A public schoolteacher who took the Democratic Party's advice about working from the inside got a first-hand taste of the kind of resistance the party will display when a progressive tries to enter the halls of power.
"They see the writing on the wall, they know what people like us want to do. And they are terrified."
Kat Brezler, a first grade teacher in White Plains, New York and a supporter of Sen. Bernie Sanders (I-Vt.) during his 2016 presidential bid, is running for one of three seats on the city's Common Council. Her presence in the race as the fourth candidate for three positions has triggered a primary, despite the efforts of the White Plains City Committee of Democrats—where Brezler is the recording secretary.
The committee and Brezler's three opponents in the race turned to litigation to try and knock Brezler off the ballot, claiming that enough of the signatures on Brezler's ballot drive were invalid as to deny her a place on the Democratic line. The committee finally accepted defeat on June 7 when the U.S. Court of Appeals for the Second Circuit refused to hear their case, effectively ruling in Brezler's favor.
Brezler told Common Dreams that while she was surprised at the lengths to which her opponents went in their hostility to her candidacy, she gets why they did it: she's challenging the existing power structure.
"They don't want to cede power," said Brezler.
As The Intercept's Aida Chavez reported in May, Brezler's fight for ballot access has dragged on for months. And even though she's now on the ballot, the time wasted on the court battle is time that Brezler could have spent getting out the vote.
"Imagine if Democrats fought against Republicans with this level of tenacity," Intercept editor Ryan Grim tweeted June 8.
Normally, Brezler said in an interview with Common Dreams, the committee handpicks the Democratic candidates in citywide elections, thereby nullifying any actual contest for votes. And White Plains is a "two-to-one" city, providing an advantage to Democrats that means whoever wins the party's nod is a lock to land on the council.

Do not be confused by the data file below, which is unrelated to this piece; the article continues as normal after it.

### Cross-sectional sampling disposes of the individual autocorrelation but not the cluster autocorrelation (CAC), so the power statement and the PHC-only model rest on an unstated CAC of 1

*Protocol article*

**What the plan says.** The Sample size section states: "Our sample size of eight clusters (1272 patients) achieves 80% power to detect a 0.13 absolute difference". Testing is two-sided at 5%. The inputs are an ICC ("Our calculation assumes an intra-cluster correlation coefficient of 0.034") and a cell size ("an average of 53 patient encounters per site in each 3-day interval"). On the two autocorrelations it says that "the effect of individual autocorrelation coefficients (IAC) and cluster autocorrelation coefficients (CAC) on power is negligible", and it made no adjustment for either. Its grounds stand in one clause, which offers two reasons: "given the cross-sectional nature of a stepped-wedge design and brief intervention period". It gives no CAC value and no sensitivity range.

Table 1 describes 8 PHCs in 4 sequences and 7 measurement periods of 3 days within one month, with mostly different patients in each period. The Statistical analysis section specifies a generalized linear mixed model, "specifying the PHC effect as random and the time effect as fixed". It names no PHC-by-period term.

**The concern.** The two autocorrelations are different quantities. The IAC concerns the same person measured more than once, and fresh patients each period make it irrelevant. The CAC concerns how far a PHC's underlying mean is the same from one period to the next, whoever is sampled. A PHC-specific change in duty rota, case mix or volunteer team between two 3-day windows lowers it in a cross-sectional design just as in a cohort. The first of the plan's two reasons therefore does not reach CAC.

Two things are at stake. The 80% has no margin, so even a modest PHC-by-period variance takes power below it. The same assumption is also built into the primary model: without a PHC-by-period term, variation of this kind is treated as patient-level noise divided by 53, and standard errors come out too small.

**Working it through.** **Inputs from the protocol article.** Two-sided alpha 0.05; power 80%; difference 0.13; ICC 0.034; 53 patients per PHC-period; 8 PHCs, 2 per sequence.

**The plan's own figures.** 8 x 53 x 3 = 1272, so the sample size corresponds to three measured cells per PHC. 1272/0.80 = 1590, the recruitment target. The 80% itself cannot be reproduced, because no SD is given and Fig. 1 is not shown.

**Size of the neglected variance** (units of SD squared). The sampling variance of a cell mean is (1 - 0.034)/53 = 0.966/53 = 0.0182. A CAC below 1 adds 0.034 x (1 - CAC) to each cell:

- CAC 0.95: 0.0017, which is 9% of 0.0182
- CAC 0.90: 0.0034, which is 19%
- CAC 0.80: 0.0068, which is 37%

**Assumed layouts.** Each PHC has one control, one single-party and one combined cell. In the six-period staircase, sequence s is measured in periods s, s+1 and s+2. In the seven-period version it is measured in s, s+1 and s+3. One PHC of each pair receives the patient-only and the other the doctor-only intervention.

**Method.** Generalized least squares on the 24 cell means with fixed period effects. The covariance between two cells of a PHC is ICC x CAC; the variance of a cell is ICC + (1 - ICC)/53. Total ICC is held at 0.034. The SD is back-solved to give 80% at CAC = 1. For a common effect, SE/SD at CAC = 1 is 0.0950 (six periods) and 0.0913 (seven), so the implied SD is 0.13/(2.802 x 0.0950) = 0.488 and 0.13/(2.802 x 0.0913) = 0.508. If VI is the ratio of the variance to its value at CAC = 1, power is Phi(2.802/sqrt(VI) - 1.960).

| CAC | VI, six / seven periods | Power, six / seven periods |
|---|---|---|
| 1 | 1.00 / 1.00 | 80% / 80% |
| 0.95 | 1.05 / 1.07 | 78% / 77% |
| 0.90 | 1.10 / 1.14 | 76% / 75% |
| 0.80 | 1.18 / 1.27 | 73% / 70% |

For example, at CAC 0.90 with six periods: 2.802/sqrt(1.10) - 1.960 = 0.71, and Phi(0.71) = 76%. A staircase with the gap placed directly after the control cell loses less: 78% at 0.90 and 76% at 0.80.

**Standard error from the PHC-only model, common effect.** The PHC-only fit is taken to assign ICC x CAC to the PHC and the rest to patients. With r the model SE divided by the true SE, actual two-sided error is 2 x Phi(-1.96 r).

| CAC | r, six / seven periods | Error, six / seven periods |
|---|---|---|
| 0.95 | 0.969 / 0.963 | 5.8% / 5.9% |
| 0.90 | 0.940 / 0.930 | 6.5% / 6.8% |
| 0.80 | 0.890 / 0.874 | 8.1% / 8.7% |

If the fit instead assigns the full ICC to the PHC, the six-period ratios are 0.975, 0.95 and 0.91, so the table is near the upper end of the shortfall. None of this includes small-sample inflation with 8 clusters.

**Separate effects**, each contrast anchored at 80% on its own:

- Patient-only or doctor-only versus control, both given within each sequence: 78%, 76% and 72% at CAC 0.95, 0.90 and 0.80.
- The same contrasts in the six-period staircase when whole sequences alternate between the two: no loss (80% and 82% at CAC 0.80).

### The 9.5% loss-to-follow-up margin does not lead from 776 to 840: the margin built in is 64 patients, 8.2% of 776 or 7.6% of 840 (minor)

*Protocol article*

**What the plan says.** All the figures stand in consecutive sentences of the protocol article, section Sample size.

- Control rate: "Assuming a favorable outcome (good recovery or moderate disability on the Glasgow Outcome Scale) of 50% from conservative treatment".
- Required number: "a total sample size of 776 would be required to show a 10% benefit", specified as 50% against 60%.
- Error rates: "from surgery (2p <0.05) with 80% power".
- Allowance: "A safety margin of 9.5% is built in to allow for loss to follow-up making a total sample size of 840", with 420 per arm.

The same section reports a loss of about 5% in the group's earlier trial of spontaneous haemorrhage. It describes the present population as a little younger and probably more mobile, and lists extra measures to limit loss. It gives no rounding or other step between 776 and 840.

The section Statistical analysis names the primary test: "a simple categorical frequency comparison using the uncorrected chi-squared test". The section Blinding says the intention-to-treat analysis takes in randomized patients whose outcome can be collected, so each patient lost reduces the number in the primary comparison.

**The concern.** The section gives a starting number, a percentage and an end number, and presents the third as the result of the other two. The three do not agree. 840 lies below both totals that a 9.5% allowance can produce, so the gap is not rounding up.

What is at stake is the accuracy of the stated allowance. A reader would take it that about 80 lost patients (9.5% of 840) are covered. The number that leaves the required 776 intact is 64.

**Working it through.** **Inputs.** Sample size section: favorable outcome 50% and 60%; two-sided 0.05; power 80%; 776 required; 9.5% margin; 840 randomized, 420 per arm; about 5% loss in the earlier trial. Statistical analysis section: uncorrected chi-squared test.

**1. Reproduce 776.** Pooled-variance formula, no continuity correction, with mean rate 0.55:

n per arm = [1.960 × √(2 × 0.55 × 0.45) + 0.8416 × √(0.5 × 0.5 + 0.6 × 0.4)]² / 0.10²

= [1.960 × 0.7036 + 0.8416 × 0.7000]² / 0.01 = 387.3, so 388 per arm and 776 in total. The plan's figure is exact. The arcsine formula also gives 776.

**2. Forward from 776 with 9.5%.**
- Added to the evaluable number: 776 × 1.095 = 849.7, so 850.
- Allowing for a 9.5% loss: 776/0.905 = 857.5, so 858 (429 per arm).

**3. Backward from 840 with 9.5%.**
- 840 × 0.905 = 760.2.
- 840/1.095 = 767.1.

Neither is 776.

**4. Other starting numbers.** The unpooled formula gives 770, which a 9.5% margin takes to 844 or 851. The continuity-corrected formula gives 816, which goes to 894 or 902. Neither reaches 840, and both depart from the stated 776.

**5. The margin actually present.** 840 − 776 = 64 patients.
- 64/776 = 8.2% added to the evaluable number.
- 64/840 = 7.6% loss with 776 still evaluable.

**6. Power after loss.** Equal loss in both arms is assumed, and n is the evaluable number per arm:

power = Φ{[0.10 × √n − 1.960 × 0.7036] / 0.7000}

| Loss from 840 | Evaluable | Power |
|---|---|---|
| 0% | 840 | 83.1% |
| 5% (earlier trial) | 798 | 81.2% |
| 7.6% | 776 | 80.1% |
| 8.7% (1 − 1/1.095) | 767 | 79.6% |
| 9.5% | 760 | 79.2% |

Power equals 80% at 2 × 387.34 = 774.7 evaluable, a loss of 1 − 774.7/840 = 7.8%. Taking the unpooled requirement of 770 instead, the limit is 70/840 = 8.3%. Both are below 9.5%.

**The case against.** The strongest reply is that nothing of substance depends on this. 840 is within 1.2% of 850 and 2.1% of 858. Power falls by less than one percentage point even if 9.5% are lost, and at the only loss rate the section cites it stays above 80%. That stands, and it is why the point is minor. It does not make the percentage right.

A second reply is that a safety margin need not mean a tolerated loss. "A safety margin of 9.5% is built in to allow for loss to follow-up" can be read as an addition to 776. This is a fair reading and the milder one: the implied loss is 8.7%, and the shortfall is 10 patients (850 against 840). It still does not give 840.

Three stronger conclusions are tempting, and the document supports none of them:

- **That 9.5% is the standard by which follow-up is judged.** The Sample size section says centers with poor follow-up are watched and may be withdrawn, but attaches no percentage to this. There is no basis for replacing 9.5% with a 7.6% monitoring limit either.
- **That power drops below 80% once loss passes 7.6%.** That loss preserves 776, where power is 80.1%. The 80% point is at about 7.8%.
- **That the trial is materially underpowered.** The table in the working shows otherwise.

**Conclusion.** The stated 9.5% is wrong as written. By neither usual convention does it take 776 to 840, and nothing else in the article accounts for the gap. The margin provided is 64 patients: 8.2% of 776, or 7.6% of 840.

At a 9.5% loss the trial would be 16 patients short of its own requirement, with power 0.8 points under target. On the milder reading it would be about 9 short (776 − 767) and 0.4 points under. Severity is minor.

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White Plains isn't unique in its treatment of an upstart challenger to the party's established order. In March, the Democratic Congressional Campaign Committee (DCCC) decided to issue a policy blacklisting vendors who work with anyone running against an incumbent Democrat. That includes primary contests against incumbents.
Common Dreams has reported on those efforts, which exposed a division in the party between the old guard and an upstart progressive wing, for the last three months. The DCCC, much like the White Plains committee, is taking drastic measures to keep the party's left at heel—but those efforts are backfiring.
"There is a gatekeeper mentality that sometimes can diminish new ideas," Rep. Jahan Hayes (D-Conn.) said on June 1.
In a tweet, Brezler's lawyer, Leo Glickman, said pointing out the party's bad behavior to his client is part of the political struggle of the moment.
"I know in this age of Trump many of us just don't want to hear complaints about Democrats," said Glickman. "And frankly, I do get it. But the people critical of the shenanigans within the party are not your enemy."
It remains to be seen if the White Plains committee's efforts were worth it and Brezler has lost too much time to make up the difference between herself and the three establishment picks for office. On the one hand, the grassroots energy behind her race is real—Brezler has an army of volunteers making a sincere and sustained effort on her behalf by knocking on doors and pushing to raise awareness of the progressive candidate. On the other, however, is a citywide party machine that is opposed to her candidacy and is already sending out mailers for her opponents.
The entire experience has left Brezler with a sense of disappointment in the party establishment and an understanding of why they will fight against her and her allies.
"They see the writing on the wall, they know what people like us want to do," said Brezler. "And they are terrified."